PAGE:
Adam Arenson, Ph.D., to Receive 2020 Costello Excellence in Teaching Award
Adam Arenson, Ph.D., professor of history and director of the Urban Studies program at Manhattan College, has been selected as the recipient of the 2020 Costello Award for Excellence in Teaching.
Established in memory of Brother Casimir Gabriel Costello, FSC (1910-1992), a Manhattan College graduate who served as chair of the History department and dean of the College, the award recognizes a faculty member of the School of Liberal Arts who exemplifies the excellence in teaching that characterizes Manhattan College and is central to its mission and the mission of the Lasallian Christian Brothers. Nominations for the award are made by students who have studied with the faculty member.
“Dr. Arenson is a thoughtful and innovative teacher who both challenges his students and closely mentors them, particularly regarding their research and writing,” said Keith Brower, Ph.D., dean of the School of Liberal Arts. “He is ever mindful of the fact that he is both teaching history and urban studies and, at the same time, is also preparing his students to be deep, analytical readers, engagers of research, critical thinkers, and thoughtful communicators.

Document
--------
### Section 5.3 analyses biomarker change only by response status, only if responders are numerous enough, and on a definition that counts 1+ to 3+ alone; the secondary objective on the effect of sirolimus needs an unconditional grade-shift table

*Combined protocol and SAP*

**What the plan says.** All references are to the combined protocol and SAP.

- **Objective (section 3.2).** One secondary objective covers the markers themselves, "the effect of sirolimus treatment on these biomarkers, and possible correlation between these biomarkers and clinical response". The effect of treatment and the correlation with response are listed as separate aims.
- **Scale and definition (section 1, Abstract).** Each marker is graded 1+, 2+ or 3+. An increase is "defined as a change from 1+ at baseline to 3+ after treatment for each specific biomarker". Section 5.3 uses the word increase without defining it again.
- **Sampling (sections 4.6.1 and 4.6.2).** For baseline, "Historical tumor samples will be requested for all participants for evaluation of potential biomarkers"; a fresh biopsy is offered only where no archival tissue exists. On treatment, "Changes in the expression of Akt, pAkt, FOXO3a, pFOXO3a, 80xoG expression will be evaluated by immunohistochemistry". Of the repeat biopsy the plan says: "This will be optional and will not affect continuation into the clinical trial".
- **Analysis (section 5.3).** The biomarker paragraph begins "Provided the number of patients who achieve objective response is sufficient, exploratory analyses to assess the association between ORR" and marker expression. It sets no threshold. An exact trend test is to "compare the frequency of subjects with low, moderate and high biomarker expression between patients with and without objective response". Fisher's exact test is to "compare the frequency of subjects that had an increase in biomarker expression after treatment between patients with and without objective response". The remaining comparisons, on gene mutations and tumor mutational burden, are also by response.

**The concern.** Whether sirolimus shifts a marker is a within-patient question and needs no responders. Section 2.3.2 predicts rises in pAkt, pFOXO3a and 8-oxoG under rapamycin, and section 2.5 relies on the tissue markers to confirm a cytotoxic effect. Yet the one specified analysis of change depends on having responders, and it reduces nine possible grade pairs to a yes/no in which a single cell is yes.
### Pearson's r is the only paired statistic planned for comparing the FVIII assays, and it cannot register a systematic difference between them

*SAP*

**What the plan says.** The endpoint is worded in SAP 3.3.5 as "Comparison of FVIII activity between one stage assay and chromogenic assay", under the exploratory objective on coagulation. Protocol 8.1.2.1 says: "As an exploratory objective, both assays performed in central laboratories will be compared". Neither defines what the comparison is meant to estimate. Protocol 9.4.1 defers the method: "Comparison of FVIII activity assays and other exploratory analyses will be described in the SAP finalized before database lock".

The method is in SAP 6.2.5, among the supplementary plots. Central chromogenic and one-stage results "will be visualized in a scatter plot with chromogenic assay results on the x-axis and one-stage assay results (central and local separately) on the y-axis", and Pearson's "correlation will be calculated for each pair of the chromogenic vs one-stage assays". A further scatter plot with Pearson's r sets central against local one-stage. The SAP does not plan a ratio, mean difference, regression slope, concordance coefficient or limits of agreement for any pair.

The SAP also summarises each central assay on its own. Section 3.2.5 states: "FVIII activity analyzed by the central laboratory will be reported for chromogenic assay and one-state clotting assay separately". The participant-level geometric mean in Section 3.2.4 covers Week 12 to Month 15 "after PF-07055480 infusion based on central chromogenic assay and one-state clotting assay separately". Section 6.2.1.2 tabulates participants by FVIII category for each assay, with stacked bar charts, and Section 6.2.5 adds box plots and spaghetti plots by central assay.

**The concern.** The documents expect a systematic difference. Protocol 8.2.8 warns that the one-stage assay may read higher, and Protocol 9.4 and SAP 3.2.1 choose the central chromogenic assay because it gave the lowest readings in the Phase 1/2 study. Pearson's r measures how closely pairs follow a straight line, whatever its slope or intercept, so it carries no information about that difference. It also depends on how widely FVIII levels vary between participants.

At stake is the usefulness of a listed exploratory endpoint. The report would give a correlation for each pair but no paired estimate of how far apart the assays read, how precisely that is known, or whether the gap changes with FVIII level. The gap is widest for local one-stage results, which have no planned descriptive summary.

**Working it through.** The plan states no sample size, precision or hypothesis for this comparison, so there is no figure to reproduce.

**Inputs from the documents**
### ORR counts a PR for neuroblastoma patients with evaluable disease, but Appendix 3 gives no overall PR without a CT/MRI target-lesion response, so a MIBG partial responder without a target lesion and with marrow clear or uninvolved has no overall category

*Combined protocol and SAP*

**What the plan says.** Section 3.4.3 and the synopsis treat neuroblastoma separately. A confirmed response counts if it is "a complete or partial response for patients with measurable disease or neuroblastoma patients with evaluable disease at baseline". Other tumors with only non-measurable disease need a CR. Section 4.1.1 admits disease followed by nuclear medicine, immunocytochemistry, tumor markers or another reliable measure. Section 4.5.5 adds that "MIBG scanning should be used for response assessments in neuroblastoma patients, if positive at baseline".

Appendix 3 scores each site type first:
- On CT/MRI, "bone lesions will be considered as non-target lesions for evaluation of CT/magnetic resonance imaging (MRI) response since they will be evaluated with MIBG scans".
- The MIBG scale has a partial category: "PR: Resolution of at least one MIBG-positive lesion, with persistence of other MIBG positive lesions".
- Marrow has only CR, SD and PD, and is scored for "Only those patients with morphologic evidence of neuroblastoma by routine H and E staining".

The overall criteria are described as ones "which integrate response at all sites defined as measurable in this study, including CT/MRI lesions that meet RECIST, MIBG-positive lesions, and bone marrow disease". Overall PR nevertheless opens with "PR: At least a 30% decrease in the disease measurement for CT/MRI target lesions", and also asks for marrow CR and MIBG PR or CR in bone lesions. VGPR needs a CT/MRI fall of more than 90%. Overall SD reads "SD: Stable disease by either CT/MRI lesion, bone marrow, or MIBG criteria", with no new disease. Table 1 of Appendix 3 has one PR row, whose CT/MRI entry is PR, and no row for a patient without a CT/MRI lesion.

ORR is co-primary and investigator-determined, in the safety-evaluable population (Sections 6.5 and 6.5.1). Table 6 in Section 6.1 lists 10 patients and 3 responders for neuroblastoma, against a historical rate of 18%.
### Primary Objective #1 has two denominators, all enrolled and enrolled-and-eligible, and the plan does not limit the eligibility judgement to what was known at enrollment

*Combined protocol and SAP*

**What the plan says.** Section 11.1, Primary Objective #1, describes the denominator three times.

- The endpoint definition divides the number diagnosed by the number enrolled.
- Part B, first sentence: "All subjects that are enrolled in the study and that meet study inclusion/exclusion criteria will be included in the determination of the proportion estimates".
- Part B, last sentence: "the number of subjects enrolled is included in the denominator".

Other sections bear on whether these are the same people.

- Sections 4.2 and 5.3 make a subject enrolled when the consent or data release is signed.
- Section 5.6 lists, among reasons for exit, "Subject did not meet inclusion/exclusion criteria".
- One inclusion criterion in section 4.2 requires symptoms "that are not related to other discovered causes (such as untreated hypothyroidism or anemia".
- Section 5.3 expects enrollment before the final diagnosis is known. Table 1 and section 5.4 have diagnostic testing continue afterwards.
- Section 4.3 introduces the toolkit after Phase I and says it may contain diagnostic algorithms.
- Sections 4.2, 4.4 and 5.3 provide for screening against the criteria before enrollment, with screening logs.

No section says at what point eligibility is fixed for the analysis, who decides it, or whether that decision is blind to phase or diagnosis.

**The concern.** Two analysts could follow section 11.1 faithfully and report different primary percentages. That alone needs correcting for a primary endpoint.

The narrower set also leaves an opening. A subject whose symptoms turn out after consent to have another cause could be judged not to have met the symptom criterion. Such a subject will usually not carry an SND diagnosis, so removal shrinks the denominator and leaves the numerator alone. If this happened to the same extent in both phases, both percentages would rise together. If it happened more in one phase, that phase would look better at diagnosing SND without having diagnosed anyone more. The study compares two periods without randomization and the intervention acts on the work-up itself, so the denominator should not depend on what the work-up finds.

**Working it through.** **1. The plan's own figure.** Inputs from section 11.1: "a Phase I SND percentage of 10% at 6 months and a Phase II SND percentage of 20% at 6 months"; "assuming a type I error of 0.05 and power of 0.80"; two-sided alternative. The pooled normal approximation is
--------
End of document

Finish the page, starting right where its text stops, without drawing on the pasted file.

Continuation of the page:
Arenson teaches the history and memory of North America and the global 19th century. His work focuses on the cultural and political history of slavery, Civil War and Reconstruction, as well as the development of cities. Through his community-engaged learning courseSlavery in the Bronx (HIST 100), the class works with community partners, including the Hunts Point Slave Burial Ground Project and the Kingsbridge Historical Society, to explore how the history of slavery continues to reverberate in the borough.
“He is known for bringing a Digital Arts and Humanities (DAsH) approach to his courses, both in the classroom and regarding the digital tools that his students use in their research, just as he uses digital tools in his own research,” Brower added. “In this respect, and others, Dr. Arenson is on the front edge of the new wave in humanities pedagogy, research and student post-graduation preparation.”
Arenson earned his bachelor’s degree from Harvard and Radcliffe Colleges and his M.A., M.Phil. and Ph.D. degrees from Yale University. In addition to his extensive scholarly publications, his writing has appeared in The New York Times, Washington PostandThe Atlantic, among others.
“It is a great honor to be awarded the Costello teaching award,” Arenson said. “Having heard about Brother Cas Gabe from his former colleagues and his niece and her family — and teaching in the same department that Brother Cas Gabe once taught — I feel particularly proud of this recognition of the innovation and care I put into my teaching.”
Plans for an award ceremony honoring Arenson will be announced at a future date.